If your local optician can tint eyeglasses, it’s now possible to get protection from visually triggered seizures without ordering therapeutic Zeiss lenses. Lenses tinted using the new Deep Blue Zee lens tint are nearly the same color and appear to be just as effective as Zeiss Z1 F133 lenses.
Brain Power Inc. of Miami, and its UK arm, Brain Power Ltd. of Warwickshire, England, have introduced a cobalt blue optical tint that, according to the company, is nearly identical to the color-filtering specifications of the Z1 F133 lenses used in Capovilla’s photosensitivity studies. Brain Power, which supplies optical tints and laboratory equipment to opticians, optometrists, ophthalmologists, and lens manufacturers, developed the Deep Blue Zee tint specifically for photosensitivity protection. BPI describes itself as the world’s largest manufacturer of optical tints, chemicals, and instruments.
My daughter has been wearing a locally tinted pair for the past week and is finding them quite effective. She actually prefers them to the Zeiss because they aren’t quite as dark and therefore don’t darken her entire view as much. Because they’re not as dark, she is still able to see when watching DVDs from farther away from the screen.
The therapeutic properties of the Z1 F133 lens are due to its color and the way it blocks out shades of red. The amount of light a lens lets in across the color spectrum is measured by a spectrometer and shown in a spectrum curve (see graphs below), and each lens color has a unique spectrum curve. Capovilla and colleagues tried many colors and lens types before settling on the cobalt blue shade that lets in very little light in the red part of the spectrum. The big dip in this graph, excerpted from Capovilla’s 2006 study, shows that very little light is transmitted through the lens in the range of red wavelengths, measured in nanometers.
This is the Z1 spectrum curve from the Capovilla studies:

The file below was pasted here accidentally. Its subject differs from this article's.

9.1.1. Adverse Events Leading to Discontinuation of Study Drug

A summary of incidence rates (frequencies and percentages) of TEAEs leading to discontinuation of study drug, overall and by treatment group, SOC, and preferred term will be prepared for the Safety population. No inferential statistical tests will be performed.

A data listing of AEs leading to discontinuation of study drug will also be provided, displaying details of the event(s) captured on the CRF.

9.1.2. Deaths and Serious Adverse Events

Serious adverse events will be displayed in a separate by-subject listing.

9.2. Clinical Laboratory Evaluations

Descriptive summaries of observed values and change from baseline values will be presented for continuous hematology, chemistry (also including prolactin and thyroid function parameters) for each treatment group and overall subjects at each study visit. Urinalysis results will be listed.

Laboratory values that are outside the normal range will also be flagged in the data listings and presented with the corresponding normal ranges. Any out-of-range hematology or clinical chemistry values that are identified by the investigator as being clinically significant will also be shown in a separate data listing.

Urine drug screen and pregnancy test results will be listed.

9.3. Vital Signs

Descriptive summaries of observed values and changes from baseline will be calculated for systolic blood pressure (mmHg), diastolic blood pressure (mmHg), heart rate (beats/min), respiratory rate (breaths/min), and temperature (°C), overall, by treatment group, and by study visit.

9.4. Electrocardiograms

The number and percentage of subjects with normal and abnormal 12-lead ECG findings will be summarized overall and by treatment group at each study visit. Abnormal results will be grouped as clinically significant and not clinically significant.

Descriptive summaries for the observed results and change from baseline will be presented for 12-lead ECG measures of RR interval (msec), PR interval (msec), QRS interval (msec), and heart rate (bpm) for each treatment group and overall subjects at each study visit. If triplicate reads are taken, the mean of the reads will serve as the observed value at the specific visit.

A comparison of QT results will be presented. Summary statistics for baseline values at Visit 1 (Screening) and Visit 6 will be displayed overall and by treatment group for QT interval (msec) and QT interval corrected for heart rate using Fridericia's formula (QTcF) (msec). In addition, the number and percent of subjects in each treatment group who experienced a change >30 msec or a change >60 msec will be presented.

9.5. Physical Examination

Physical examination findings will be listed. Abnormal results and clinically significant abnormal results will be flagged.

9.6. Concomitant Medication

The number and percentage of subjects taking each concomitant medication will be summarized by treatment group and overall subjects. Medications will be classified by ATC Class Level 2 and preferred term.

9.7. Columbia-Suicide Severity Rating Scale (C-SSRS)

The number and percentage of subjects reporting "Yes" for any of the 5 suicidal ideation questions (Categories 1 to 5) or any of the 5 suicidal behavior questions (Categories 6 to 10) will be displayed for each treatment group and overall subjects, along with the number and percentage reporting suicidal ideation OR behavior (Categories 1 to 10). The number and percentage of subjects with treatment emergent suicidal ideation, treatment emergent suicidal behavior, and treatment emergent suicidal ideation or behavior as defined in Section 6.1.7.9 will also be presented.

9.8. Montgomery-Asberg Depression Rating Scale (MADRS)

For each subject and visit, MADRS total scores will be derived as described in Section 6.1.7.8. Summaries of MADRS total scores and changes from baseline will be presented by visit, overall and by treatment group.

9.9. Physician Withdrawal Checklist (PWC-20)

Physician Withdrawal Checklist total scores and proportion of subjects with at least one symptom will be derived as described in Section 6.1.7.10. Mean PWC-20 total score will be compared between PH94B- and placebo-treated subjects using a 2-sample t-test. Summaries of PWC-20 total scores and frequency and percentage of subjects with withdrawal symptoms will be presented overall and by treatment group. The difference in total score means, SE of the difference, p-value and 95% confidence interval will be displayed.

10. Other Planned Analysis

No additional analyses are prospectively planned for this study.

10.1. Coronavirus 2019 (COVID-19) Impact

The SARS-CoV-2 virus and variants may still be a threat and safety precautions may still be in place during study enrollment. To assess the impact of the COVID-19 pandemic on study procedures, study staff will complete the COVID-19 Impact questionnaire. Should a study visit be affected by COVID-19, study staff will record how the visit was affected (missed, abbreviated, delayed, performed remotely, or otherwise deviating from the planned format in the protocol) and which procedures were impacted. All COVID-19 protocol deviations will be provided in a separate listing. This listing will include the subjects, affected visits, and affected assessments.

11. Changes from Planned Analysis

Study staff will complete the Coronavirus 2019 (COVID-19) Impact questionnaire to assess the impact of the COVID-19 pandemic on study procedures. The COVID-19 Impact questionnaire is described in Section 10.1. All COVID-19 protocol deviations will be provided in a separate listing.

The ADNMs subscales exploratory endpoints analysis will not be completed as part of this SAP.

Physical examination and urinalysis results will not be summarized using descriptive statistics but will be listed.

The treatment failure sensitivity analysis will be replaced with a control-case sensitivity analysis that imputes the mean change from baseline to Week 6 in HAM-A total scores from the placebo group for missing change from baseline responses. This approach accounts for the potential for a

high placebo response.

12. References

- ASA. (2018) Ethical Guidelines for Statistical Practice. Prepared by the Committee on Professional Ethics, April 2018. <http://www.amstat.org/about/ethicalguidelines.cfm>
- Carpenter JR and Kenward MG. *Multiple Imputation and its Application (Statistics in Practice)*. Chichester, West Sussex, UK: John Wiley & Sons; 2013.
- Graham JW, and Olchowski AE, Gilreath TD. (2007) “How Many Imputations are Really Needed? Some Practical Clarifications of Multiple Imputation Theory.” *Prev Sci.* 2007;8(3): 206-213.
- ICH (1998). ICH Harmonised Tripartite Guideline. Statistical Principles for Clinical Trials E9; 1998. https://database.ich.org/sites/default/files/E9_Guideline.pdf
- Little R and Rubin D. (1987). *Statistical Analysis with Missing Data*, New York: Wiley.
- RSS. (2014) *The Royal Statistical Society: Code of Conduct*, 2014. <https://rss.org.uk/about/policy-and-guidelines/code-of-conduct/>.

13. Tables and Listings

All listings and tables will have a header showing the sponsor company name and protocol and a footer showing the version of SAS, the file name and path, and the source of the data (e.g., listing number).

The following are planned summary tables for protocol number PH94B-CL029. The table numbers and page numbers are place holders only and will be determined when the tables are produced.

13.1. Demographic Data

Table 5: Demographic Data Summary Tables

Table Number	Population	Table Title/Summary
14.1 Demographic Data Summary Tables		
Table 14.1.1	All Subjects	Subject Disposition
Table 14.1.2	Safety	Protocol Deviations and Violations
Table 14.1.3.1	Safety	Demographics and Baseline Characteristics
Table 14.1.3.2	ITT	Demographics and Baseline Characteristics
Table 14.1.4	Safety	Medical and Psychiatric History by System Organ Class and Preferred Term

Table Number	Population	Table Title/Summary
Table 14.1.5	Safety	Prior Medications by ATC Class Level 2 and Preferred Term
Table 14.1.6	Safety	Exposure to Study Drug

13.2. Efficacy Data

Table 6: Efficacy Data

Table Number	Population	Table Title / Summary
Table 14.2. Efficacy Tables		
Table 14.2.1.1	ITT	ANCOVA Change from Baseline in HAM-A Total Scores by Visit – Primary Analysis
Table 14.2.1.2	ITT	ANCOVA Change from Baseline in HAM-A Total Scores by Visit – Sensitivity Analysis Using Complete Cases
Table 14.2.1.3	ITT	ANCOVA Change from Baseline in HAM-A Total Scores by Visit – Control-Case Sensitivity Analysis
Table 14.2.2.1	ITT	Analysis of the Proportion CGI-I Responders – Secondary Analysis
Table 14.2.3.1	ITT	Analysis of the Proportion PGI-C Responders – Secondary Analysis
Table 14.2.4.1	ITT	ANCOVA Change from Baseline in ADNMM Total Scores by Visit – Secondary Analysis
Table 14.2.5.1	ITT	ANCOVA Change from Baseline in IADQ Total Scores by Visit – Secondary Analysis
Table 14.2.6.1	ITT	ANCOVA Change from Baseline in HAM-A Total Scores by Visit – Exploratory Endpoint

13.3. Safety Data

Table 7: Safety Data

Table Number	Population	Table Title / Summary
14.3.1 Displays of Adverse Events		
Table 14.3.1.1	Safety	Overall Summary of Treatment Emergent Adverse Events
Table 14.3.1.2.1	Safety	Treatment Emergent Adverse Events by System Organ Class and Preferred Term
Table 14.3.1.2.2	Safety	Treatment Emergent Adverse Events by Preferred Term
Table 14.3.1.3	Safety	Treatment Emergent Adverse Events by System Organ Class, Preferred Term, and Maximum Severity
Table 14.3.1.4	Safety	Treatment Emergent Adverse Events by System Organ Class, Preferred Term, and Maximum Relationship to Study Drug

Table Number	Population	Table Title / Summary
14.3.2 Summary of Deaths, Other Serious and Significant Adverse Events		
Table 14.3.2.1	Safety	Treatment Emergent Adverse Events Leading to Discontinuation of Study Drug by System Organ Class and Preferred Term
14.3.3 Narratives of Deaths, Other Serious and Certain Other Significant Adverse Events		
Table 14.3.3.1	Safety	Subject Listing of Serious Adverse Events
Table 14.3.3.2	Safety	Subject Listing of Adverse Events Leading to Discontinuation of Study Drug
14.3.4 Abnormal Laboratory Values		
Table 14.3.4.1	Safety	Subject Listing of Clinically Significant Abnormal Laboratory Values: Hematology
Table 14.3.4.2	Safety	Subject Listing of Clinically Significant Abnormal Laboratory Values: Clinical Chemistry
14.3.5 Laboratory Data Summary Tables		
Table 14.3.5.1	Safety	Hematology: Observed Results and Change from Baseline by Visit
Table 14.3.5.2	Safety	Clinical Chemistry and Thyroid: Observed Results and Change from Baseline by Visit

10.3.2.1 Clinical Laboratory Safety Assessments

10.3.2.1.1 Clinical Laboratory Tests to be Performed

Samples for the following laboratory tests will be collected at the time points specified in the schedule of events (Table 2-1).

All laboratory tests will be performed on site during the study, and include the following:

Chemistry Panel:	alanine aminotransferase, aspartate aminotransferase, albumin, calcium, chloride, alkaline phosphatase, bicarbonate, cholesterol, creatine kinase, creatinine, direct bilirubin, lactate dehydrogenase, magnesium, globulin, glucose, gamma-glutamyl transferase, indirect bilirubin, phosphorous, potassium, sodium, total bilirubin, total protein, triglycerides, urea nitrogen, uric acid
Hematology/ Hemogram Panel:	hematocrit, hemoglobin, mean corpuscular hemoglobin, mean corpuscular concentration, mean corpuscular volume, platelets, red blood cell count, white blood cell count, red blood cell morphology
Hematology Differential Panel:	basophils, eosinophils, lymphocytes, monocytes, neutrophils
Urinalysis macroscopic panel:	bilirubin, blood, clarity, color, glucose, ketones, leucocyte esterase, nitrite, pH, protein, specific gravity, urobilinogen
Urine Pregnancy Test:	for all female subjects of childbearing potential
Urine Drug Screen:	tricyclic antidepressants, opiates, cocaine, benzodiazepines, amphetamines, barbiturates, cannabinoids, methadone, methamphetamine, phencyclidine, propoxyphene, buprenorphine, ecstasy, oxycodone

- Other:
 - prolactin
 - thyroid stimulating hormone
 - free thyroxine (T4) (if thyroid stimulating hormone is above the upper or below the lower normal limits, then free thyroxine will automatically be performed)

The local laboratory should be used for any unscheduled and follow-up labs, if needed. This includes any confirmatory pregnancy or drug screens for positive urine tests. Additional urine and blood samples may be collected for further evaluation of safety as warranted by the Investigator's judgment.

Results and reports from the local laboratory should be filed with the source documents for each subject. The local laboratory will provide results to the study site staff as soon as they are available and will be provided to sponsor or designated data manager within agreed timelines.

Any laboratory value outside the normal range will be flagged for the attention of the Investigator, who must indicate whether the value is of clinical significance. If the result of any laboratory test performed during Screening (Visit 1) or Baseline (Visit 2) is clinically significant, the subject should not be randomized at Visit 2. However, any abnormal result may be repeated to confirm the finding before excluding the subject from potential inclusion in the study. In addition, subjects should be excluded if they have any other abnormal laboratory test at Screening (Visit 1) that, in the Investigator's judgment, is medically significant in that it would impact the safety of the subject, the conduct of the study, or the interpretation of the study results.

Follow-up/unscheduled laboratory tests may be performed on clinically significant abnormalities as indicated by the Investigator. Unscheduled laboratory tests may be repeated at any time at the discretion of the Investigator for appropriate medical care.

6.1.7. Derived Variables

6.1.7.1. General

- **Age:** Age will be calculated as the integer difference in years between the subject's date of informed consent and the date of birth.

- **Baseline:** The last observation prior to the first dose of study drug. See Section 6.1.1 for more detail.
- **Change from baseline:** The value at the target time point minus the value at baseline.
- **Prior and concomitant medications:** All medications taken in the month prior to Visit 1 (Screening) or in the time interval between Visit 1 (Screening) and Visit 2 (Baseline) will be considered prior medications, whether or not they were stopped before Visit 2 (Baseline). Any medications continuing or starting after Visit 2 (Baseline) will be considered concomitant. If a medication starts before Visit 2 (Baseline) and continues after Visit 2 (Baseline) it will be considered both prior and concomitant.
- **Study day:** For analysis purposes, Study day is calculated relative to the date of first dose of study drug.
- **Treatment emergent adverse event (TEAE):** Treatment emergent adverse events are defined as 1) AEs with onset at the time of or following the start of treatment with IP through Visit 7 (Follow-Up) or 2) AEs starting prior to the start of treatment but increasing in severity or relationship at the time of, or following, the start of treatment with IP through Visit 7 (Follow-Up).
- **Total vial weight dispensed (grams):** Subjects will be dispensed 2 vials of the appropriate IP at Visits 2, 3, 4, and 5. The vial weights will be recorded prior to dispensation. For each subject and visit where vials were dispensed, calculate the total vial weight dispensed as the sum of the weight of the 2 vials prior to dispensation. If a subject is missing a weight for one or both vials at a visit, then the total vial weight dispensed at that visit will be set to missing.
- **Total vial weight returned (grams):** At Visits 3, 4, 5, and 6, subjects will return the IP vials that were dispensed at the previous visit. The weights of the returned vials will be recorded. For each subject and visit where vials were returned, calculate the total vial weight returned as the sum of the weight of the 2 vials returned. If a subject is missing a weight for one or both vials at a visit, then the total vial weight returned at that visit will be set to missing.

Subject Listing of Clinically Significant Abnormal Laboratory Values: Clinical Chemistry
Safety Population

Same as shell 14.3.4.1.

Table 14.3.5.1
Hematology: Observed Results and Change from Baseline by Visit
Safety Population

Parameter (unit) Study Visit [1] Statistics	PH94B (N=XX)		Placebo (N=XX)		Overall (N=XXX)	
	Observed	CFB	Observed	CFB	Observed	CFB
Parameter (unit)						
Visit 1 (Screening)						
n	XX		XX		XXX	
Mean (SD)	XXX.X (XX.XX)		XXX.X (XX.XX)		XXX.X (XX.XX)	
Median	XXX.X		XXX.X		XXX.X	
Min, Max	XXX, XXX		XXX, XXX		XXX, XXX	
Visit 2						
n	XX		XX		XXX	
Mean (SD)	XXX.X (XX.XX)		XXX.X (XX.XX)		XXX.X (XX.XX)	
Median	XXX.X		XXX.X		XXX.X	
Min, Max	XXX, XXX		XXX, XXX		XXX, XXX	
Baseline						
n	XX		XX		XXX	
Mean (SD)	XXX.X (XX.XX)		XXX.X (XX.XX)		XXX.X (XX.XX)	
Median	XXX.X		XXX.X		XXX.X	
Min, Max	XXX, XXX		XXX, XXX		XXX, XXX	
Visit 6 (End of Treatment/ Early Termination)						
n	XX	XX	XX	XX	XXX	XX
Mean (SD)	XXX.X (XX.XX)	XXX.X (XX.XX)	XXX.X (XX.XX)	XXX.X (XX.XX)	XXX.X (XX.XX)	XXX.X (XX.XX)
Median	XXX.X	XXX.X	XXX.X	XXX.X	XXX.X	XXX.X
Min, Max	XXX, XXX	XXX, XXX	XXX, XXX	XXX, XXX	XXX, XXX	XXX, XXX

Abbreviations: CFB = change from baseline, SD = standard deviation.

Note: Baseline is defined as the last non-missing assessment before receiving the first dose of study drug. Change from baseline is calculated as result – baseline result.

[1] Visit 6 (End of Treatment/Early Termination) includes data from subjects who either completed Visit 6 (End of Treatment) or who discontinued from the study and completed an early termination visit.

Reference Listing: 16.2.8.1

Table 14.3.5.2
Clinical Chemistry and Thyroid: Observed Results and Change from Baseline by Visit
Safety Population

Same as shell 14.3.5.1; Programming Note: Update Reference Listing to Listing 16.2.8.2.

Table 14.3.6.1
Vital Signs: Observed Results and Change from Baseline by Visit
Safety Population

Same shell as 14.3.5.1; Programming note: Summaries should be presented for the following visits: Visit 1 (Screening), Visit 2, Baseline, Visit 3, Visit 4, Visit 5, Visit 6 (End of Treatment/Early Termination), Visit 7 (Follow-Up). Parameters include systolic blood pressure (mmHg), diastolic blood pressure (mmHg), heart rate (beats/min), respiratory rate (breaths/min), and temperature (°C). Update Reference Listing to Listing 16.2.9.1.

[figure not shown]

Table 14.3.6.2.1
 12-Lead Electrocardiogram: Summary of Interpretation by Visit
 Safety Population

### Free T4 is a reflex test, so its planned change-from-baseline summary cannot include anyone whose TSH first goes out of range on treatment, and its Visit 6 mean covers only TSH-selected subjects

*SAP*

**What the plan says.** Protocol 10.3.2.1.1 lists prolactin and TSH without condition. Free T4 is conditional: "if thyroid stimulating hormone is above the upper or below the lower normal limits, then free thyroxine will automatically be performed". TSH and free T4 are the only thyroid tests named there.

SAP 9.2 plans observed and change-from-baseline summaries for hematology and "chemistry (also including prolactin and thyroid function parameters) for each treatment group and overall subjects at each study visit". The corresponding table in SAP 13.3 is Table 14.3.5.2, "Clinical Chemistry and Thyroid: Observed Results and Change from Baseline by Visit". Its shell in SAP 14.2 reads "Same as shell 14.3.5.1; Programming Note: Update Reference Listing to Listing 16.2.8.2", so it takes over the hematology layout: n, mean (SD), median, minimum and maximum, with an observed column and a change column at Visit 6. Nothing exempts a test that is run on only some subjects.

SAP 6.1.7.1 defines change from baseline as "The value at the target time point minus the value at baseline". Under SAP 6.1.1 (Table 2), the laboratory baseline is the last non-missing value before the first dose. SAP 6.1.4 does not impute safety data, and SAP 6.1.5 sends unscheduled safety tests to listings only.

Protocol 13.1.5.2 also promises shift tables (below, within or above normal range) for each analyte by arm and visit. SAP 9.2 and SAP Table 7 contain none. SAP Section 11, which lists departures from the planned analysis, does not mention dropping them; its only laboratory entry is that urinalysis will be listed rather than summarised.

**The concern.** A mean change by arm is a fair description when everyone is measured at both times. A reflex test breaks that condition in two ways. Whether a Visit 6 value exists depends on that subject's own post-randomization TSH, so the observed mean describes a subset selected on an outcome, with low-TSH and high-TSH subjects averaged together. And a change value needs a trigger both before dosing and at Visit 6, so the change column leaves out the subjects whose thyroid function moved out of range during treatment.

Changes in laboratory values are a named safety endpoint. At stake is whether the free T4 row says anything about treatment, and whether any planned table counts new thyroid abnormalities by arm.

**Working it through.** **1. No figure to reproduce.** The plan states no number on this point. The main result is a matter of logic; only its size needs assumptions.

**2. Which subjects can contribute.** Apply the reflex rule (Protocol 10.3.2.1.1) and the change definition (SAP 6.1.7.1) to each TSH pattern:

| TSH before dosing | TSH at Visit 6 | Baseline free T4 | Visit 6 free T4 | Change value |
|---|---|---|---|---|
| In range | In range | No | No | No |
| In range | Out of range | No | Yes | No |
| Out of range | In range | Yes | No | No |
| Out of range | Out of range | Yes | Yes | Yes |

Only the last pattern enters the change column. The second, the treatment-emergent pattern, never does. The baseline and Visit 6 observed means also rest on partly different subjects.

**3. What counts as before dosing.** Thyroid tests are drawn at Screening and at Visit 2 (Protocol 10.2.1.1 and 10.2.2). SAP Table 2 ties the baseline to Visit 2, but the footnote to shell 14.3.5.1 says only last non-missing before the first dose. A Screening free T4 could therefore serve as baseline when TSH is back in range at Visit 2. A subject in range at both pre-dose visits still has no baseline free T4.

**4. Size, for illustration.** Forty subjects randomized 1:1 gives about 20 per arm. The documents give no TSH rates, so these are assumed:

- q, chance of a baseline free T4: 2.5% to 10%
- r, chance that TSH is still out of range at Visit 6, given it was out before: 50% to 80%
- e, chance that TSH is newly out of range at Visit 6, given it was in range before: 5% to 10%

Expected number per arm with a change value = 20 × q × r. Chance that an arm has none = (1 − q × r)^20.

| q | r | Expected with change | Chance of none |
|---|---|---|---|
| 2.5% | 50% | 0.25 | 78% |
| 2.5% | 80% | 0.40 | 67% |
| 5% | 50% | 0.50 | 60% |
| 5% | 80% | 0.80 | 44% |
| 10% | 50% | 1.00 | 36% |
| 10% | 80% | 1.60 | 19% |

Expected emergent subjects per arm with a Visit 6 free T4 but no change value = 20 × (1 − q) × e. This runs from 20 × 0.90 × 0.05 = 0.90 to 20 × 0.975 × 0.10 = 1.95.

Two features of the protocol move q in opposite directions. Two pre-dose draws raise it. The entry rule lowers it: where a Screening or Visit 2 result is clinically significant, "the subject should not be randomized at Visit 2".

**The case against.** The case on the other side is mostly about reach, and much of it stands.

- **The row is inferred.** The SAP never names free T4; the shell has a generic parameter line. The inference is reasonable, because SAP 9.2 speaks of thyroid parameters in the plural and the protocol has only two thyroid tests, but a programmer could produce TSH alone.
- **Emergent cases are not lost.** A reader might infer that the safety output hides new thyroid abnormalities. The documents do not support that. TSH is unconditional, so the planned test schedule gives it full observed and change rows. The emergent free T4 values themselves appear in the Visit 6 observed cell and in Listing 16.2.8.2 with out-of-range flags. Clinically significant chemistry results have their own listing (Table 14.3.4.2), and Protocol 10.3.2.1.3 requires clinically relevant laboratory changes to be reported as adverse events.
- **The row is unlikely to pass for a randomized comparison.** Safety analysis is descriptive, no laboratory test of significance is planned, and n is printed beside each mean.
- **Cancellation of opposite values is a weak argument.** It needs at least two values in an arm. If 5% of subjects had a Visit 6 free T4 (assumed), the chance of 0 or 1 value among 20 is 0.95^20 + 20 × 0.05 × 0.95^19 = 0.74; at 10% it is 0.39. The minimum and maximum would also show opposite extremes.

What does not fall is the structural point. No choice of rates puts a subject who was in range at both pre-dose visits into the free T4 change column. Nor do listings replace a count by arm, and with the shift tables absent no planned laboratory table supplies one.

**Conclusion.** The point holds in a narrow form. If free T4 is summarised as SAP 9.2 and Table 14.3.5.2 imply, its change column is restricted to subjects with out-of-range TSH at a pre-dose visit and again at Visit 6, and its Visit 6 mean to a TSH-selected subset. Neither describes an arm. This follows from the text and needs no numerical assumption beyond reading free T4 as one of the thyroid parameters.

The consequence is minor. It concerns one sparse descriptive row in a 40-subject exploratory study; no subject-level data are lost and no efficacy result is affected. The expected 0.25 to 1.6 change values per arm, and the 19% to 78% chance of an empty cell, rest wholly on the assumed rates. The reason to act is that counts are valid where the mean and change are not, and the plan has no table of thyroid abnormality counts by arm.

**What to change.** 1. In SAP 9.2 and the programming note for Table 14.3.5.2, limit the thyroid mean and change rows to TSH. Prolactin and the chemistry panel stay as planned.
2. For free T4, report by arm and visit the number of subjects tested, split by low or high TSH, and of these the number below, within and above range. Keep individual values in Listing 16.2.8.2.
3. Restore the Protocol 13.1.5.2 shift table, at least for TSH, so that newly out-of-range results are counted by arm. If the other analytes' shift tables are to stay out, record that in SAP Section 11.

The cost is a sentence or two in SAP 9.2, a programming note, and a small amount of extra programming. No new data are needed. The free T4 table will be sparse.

For the tint to be absorbed properly by the lens, the lens needs to be made of a particular plastic lens material, a plastic called C-39. If you have existing lenses you’d like tinted, they need to be made of CR-39 and can’t already have a hard coating that would prevent the lens from absorbing tint. BPI recommends that the lens be kept in the dye solution for at least 30 minutes to achieve the proper color. According to BPI, after half an hour of immersion in the dye, the absorption process goes more slowly.
As we’ve discovered in the past week, although the locally tinted ones weren’t as dark as the Zeiss lenses, it doesn’t seem to matter. If the lenses turn out not as dark as you’d like, your optician can make them darker by returning them to the dye solution for a little while. The price for tinted lenses will vary depending on the brand/quality of lens that your optician uses. And the quality and effectiveness may vary as well, depending on the optician’s skill, judgment, and choice of lens manufacturer.
The optician who tinted Alice’s blue lenses is:
Paul Dimos, owner
Eye Look Optical
1760 Massachusetts Ave
Lexington, MA 02420
The same day we got the new clip-ons, I had the idea that Alice might be able to watch certain DVDs (no anime!) on a small screen without needing to take so many breaks. She is doing well watching DVDs on a portable 7-inch DVD player. She sits several feet away from it so that the screen doesn’t take up too much of her field of vision. If she sat very close, that would cancel out the advantage of a small image that by its size minimizes the impact of video on her brain.